The deployment of the THAAD (Terminal High Altitude Area Defence) anti-ballistic missile system in south Korea has been condemned by the Korean National Peace Committee, and is clearly intended to enable a pre-emptive nuclear strike on the DPRK.
But it also opens the way for “first strikes” against Russia and China, and follows the setting up of similar systems in Hawaii, Guam, Israel and Turkey, and is part of US imperialism’s plans for pre-emptive nuclear strikes against several countries.
Meanwhile Washington is giving the green light to Japan to end its constitutional ban on using force in international disputes. And plans for Japanese troops to be sent to Korea in the event of a military crisis are likely to be announced during Shinzo Abe’s imminent visit to Washington.

A history of US nuclear threats

During the Korean War President Truman ordered the transfer of nine Mark 4 nuclear bombs to Korea, and in November 1950 he said using nuclear weapons had "always been under active consideration".
This prompted British Prime Minister Clement Attlee to hurry to Washington, to be told by Truman him that the US had "no intention" of using atomic weapons in Korea except to prevent a "major military disaster”.
But soon after the end of the Korean War it was the US that unilaterally broke the 1953 armistice commitment not to bring new military systems into Korea, when President Eisenhower decided to deploy nuclear missiles and artillery in Korea. By 1967 the US had 950 nuclear warheads which threatened the DPRK, China and the Soviet Union.
By 1991 these nuclear weapons had been withdrawn, but the Korean peninsula is still under the US “nuclear umbrella” provided from the many US bases in the region.
Even without nuclear weapons, the north was utterly devastated in the 1950-1953 war, in which two million civilians died and more bombs were dropped than during the entire Pacific War.
As US Air Force General Curtis LeMay recalled: "We eventually burned down every town in north Korea... and some in south Korea too. We even burned down Pusan – an accident, but we burned it down anyway".
Napalm was widely used, including against Pyongyang. The world was shocked by the indiscriminate bombing of civilians, and Winston Churchill (in his second term as prime minister) declared he would not take responsibility “for napalm being splashed about all over the civilian population”. Many others protested, including the Archbishop of New York and the Free Church of Scotland. 

The DPRK has extended the hand of peace

In view of this history, it is little wonder the DPRK feels the necessity to have nuclear weapons of its own to defend its revolution and its sovereignty. In recent years Pyongyang has witnessed the spectacles of Iraq and Libya, having agreed to renounce their advanced weapons programmes, being swiftly and mercilessly crushed at the cost of hundreds of thousands of lives, their once high living standards now but a distant memory.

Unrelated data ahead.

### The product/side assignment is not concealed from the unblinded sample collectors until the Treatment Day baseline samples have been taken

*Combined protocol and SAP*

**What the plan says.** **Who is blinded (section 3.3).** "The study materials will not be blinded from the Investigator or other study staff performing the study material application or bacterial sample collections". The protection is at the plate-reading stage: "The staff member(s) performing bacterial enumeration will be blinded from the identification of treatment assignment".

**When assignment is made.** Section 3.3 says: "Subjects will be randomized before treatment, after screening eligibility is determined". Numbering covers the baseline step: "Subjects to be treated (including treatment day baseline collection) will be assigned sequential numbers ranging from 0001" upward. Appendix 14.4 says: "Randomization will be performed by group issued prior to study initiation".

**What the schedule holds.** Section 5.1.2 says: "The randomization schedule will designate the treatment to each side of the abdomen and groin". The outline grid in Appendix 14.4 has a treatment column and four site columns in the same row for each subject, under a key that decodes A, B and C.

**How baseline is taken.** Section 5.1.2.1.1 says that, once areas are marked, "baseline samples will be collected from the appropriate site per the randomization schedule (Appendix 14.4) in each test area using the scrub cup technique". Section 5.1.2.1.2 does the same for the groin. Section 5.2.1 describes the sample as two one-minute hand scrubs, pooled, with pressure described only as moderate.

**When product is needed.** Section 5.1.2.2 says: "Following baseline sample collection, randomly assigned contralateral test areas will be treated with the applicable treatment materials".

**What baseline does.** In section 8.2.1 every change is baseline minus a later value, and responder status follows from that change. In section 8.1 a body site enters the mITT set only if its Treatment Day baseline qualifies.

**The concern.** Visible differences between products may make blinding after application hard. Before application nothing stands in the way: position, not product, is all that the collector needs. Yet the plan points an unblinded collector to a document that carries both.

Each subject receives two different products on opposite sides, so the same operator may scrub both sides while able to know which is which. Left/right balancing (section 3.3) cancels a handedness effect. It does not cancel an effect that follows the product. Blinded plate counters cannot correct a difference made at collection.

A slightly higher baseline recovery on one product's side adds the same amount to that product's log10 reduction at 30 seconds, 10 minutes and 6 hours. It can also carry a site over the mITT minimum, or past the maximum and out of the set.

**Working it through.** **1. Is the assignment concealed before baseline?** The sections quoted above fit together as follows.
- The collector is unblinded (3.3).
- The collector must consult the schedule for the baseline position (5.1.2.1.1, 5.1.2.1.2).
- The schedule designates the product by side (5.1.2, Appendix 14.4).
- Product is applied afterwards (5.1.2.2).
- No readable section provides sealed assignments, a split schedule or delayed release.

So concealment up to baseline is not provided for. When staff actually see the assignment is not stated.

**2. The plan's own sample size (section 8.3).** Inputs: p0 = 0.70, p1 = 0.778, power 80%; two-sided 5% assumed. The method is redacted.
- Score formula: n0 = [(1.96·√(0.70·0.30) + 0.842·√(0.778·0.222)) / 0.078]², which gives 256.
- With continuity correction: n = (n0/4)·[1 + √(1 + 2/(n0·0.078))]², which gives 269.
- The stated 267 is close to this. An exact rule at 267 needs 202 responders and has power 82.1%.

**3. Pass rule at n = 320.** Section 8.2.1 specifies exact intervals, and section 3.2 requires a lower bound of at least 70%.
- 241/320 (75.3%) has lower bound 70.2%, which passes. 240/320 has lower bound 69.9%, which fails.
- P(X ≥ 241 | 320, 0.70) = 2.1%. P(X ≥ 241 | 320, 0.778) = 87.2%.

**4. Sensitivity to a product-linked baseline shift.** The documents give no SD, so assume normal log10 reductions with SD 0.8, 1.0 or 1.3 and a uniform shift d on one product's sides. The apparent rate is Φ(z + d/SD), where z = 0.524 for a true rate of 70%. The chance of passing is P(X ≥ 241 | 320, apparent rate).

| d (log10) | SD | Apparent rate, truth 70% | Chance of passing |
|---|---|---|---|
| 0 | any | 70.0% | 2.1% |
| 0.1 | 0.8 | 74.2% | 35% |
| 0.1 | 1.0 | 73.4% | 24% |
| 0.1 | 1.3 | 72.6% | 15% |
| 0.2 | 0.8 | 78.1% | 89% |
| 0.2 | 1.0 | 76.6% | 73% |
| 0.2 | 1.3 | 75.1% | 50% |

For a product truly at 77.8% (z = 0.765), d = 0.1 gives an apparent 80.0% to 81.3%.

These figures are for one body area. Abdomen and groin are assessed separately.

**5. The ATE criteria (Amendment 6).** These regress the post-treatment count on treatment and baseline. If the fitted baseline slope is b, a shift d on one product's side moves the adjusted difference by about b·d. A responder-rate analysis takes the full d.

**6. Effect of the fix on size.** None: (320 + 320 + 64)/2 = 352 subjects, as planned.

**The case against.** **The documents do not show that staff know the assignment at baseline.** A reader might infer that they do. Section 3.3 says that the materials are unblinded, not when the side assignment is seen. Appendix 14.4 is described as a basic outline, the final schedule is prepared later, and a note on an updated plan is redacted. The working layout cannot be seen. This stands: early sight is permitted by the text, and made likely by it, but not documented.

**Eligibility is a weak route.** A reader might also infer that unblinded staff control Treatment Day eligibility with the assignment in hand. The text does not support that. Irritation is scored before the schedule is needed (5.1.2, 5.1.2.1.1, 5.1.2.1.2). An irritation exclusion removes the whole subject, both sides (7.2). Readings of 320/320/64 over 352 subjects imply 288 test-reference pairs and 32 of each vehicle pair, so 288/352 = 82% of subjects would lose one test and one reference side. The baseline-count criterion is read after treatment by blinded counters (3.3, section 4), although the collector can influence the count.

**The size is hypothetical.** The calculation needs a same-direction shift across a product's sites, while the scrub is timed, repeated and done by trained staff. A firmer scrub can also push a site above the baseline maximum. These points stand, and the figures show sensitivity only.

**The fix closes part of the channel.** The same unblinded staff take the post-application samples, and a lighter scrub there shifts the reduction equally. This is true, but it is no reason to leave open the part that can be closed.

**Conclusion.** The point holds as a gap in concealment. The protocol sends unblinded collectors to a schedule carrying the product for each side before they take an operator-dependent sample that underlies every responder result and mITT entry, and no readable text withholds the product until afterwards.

The DPRK’s leaders and people are not afraid of war to defend their national sovereignty, but their greatest desire is peace and reunification. For over 40 years the DPRK has set out proposals to consolidate peace, reduce tensions and move towards Korean reunification.
In 1972 DPRK President Kim Il Sung put forward the Three Principles of Reunification, plans for a Confederal Republic of Koryo in 1973, followed by the Five Point Policy for National Reunification in 1975.
On June 15 2000 the historic North-South Declaration was signed by DPRK Dear Leader Kim Jong Il and south Korean President Kim Dae Jung, opening the way for family visits, economic and transport links.
But all these efforts were sunk when George W Bush took office in 2003, declared the DPRK part of an “Axis of Evil”, and scrapped the 1994 Agreed Framework, the closest the DPRK and US have ever come to a peace settlement and normalisation of relations.
In his 2015 New Year Address DPRK First Chairman Kim Jong Un once again called for the north and south to avoid confrontation and resolve their differences, free of foreign interference, “By Our Nation Itself”.

End the exercises, withdraw US forces, negotiate peace!

Here in Britain the Korean Friendship Association, supported by the New Communist Party and other parties and progressive organisations, calls on the United States to pull its military forces out of Korea, end its nuclear strike threat against the DPRK, and agree to a genuine peace settlement.
Rather than being side-tracked by bogus allegations about human rights in the DPRK, the world should unite and call for an end to America’s sabre-rattling exercises, a peace agreement followed by the withdrawal of all US personnel, the reunification of north and south Korea after 60 years of sacrifices and humiliation, and the final national liberation of the Korean nation.
That would be a great achievement for the entire world peace movement.